Friday, March 23, 2018

Omnibus Budget Include Money for Election Security

The Election Assistance Commission (EAC) will get $380 Million to disburse to States 45 days after the Enactment of the Bill.

States will get a Minimum of $3 million, Territories $600,000, with the rest Allocated by Population, like HAVA, and States will have Two years to provide a 5% Match of the Funds received.

This is a welcome development, but it does raise questions: Will there be any Joint Resources made available in Addition to the State Grants?

How far will this money go, given that it’s roughly 10% of the Funds originally authorized by HAVA?

Can the Funds make a Difference in 2018?

There will be more Analysis of this Provision in the days and weeks ahead, but for now it’s encouraging that Congress has finally put some Money behind all this talk about Election Security.

Kudos to Senators Lankford (OK), Klobuchar (MN), and others who worked to get this Language included, as well as to the Members and Staff of the Senate Intelligence Committee, who held a Hearing yesterday to highlight their Recommendations for improving Election Security, which undoubtedly helped push this Provision to the Finish Line.

The Bill still needs to be Approved and Signed by the President, but the prospects look good for a Small Infusion of Federal Election Funding in the relatively near Future.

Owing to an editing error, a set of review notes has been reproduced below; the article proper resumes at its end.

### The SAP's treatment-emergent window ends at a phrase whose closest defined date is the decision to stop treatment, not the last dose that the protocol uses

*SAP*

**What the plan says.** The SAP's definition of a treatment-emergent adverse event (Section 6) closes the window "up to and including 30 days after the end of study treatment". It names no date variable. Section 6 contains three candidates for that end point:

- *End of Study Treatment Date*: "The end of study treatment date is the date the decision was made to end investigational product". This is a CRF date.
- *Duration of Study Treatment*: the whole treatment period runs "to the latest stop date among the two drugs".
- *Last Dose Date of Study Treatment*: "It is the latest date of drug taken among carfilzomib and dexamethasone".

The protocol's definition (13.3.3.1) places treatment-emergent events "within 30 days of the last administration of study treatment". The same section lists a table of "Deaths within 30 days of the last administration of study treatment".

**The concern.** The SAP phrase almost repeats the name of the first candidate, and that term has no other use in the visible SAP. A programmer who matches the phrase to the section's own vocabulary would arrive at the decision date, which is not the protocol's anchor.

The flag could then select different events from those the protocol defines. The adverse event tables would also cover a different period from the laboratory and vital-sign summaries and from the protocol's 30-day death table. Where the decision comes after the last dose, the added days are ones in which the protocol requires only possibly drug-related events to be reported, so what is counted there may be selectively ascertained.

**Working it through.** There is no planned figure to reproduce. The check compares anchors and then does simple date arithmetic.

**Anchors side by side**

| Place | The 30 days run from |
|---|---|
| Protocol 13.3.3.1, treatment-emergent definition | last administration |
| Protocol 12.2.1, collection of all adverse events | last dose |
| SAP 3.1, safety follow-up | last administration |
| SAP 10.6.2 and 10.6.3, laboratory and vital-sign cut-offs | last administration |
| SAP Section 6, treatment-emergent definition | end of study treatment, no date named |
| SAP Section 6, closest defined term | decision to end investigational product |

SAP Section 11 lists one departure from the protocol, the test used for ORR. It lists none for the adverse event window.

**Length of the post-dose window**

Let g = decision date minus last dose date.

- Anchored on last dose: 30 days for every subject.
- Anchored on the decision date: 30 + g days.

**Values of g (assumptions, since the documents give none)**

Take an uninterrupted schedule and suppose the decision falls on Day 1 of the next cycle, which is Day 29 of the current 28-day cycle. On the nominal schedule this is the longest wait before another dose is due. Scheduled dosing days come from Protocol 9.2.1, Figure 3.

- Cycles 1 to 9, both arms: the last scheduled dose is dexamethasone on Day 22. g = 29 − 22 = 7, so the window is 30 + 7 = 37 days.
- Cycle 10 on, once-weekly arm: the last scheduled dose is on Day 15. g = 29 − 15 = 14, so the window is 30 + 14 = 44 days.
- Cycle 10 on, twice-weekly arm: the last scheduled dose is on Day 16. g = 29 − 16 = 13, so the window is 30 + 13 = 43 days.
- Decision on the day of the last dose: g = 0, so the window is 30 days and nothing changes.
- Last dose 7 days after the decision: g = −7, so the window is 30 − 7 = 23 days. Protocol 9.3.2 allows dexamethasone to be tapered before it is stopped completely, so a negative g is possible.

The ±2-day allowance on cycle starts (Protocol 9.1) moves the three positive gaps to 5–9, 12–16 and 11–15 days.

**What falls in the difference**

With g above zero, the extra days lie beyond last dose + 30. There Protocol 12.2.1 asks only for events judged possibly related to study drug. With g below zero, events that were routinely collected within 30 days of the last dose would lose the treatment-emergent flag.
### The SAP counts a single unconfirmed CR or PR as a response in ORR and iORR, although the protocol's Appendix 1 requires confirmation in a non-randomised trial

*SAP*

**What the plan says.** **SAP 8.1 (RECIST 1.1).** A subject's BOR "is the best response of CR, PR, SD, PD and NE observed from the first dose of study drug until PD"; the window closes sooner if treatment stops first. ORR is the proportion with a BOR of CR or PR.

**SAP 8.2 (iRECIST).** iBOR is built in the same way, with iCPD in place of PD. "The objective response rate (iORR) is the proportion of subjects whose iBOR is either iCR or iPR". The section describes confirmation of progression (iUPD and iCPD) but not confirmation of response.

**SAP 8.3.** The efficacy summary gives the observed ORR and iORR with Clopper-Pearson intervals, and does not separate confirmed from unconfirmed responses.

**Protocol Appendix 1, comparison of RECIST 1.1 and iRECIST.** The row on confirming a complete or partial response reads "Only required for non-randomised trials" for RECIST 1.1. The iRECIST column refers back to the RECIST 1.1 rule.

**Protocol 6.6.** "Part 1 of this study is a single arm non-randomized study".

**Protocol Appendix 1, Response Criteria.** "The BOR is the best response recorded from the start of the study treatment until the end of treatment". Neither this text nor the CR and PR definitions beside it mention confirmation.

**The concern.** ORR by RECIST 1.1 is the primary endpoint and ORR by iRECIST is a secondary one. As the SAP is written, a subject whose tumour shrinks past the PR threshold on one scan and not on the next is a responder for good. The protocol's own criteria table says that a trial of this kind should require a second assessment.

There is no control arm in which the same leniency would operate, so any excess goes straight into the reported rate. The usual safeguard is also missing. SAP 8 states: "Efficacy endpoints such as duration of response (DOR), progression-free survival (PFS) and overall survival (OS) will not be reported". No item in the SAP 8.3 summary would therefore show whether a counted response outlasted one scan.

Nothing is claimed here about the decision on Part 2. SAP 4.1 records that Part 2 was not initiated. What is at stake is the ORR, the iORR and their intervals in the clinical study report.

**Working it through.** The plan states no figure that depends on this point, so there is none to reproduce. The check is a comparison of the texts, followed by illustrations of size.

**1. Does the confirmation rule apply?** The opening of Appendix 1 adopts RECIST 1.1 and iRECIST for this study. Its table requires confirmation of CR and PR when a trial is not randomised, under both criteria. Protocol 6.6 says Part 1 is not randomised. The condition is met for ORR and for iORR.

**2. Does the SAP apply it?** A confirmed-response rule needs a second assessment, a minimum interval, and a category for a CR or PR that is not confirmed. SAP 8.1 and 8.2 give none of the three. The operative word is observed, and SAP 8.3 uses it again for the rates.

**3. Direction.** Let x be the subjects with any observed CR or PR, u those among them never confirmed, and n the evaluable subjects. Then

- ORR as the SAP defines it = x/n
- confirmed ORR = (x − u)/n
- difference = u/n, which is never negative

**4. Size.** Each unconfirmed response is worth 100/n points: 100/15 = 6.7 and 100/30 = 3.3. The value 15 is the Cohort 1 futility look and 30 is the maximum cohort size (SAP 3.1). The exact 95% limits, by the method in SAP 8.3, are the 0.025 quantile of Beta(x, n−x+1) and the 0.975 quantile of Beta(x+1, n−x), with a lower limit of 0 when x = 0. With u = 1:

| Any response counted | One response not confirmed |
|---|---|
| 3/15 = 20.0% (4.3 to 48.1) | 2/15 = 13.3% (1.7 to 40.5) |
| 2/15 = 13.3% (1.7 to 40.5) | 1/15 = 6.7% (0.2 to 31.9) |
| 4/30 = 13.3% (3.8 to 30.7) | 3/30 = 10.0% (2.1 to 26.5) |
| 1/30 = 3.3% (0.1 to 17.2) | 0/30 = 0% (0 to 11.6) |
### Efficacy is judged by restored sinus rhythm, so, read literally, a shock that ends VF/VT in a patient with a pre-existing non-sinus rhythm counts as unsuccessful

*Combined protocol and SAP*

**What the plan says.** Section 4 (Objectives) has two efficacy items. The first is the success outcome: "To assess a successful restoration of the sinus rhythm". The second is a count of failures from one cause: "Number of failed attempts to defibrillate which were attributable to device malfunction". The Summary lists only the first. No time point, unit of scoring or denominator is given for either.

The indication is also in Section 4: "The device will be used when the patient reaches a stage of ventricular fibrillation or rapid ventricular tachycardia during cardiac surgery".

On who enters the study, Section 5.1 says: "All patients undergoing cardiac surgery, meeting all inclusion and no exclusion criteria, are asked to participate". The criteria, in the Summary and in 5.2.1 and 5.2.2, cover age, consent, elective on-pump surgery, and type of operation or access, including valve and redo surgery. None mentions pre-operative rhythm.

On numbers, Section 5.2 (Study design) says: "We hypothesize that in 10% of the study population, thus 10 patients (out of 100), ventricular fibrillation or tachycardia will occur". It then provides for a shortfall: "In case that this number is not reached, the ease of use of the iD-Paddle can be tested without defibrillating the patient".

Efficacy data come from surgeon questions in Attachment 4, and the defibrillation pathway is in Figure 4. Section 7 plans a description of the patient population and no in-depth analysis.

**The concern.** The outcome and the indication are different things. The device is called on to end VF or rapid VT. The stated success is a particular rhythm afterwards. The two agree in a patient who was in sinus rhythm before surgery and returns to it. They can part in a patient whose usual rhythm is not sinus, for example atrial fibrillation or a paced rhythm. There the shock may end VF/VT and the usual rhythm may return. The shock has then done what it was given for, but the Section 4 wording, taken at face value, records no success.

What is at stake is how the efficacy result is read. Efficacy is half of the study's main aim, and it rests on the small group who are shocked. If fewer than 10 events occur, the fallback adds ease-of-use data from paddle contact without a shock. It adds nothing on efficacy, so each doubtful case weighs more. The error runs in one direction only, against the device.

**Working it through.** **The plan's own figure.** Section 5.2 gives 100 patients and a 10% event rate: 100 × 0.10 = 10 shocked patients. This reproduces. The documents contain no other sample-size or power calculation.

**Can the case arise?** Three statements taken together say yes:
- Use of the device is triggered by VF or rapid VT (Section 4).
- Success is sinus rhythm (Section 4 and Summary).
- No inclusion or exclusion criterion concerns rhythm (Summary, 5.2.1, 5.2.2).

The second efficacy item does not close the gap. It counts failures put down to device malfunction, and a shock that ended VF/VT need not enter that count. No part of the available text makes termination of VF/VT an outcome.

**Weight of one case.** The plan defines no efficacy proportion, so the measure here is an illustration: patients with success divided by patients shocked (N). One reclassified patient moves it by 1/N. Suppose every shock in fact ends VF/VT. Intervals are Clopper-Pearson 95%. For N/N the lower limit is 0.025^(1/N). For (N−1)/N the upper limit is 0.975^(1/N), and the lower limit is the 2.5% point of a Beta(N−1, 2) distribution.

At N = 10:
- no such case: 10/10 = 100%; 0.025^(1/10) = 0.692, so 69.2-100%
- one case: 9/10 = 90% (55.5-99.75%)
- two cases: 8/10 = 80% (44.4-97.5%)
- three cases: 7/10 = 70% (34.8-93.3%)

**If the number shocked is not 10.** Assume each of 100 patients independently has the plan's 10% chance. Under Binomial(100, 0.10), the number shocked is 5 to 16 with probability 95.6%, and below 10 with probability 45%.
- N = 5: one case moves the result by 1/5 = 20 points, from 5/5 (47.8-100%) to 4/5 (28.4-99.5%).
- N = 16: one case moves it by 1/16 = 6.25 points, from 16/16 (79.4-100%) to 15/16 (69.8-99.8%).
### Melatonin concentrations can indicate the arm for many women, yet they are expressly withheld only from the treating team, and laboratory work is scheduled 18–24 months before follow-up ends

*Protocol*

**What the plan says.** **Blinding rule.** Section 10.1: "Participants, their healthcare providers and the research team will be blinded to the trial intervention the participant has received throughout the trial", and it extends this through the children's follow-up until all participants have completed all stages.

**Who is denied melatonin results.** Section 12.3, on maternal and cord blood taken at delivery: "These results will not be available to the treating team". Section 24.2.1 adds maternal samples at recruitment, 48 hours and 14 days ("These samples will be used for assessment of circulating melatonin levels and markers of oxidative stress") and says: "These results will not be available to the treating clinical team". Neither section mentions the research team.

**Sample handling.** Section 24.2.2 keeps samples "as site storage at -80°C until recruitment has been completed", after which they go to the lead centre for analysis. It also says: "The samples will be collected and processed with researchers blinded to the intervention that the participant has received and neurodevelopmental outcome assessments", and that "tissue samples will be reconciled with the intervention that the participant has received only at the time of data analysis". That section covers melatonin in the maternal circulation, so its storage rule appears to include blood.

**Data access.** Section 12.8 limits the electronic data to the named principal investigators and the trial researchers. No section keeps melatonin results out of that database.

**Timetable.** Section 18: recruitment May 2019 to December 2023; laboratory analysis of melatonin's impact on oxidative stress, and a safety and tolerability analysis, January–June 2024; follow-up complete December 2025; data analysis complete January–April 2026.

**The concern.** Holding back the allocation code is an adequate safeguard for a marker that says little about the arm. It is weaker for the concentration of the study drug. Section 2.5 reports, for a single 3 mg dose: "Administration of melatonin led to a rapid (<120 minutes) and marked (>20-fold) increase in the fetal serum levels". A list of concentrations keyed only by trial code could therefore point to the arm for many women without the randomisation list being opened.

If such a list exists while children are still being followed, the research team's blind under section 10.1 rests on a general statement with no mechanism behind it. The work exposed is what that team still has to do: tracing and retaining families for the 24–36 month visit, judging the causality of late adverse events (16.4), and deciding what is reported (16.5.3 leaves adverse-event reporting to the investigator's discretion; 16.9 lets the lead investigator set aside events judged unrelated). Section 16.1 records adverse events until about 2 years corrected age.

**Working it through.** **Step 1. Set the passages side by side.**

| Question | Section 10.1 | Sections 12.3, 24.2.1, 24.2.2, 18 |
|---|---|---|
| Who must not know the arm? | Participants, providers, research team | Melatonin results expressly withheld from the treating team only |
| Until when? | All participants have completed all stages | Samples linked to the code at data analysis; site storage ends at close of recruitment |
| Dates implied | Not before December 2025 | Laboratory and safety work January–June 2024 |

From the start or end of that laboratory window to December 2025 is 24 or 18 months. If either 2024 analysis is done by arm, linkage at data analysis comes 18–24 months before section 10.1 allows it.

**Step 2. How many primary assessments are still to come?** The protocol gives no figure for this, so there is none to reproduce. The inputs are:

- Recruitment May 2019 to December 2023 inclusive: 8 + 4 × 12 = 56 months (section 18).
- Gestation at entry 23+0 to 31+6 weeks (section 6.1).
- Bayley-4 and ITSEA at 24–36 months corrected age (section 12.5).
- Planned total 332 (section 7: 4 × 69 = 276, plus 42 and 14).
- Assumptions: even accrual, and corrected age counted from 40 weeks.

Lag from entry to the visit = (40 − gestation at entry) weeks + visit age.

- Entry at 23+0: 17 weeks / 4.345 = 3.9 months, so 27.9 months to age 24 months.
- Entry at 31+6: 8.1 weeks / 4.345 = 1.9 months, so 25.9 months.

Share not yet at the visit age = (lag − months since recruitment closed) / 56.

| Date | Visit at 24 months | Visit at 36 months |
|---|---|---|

While Lawmakers rejoiced over a larger Budget for Election Security, Rights Activists took them to task for inserting the CLOUD Act, which will significantly amend the Electronic Communications Privacy Act (ECPA) but falls short on Privacy Protections, at the end of the 2,232-page bill.

"While the passage of the CLOUD Act will help the U.S. Department of Justice and foreign governments access evidence and communications content held outside of the U.S., it's a shame that the bill does nothing to extend long-overdue privacy rights for the digital age to ordinary Americans. This is a lost opportunity for what could have been a win-win-win, especially at a time when Congress should be looking for clear ways to protect the privacy of Americans' data," Center for Democracy & Technology (CDT) Vice President for Policy Chris Calabrese said in a statement. "While it's too late to include in this spending bill, the Senate should take up the Email Privacy Act to complement this legislation."

The bill leaves it "in the hands of the Department of Justice to determine whether countries that have weak surveillance standards and procedures will be empowered to serve direct surveillance demands on U.S. providers," according to Greg Nojeim, Director of CDT's Freedom, Security & Technology Project. "DOJ could use this legislation to diminish privacy rights worldwide, or to persuade other governments to raise their surveillance standards in order to qualify for an agreement. We fear the U.S. Congress hasn't done enough to require DOJ to make the right decisions."

Fight for the Future Deputy Campaign Director Evan Greer said in a release, “The CLOUD Act would recklessly expose the sensitive information that we entrust with big tech companies, creating loopholes for police in the U.S. and other countries to access our information without judicial oversight.”

She said the Act effectively “creates an end-run around the Fourth Amendment and endangers all internet users' basic right to privacy, security, and free expression.”

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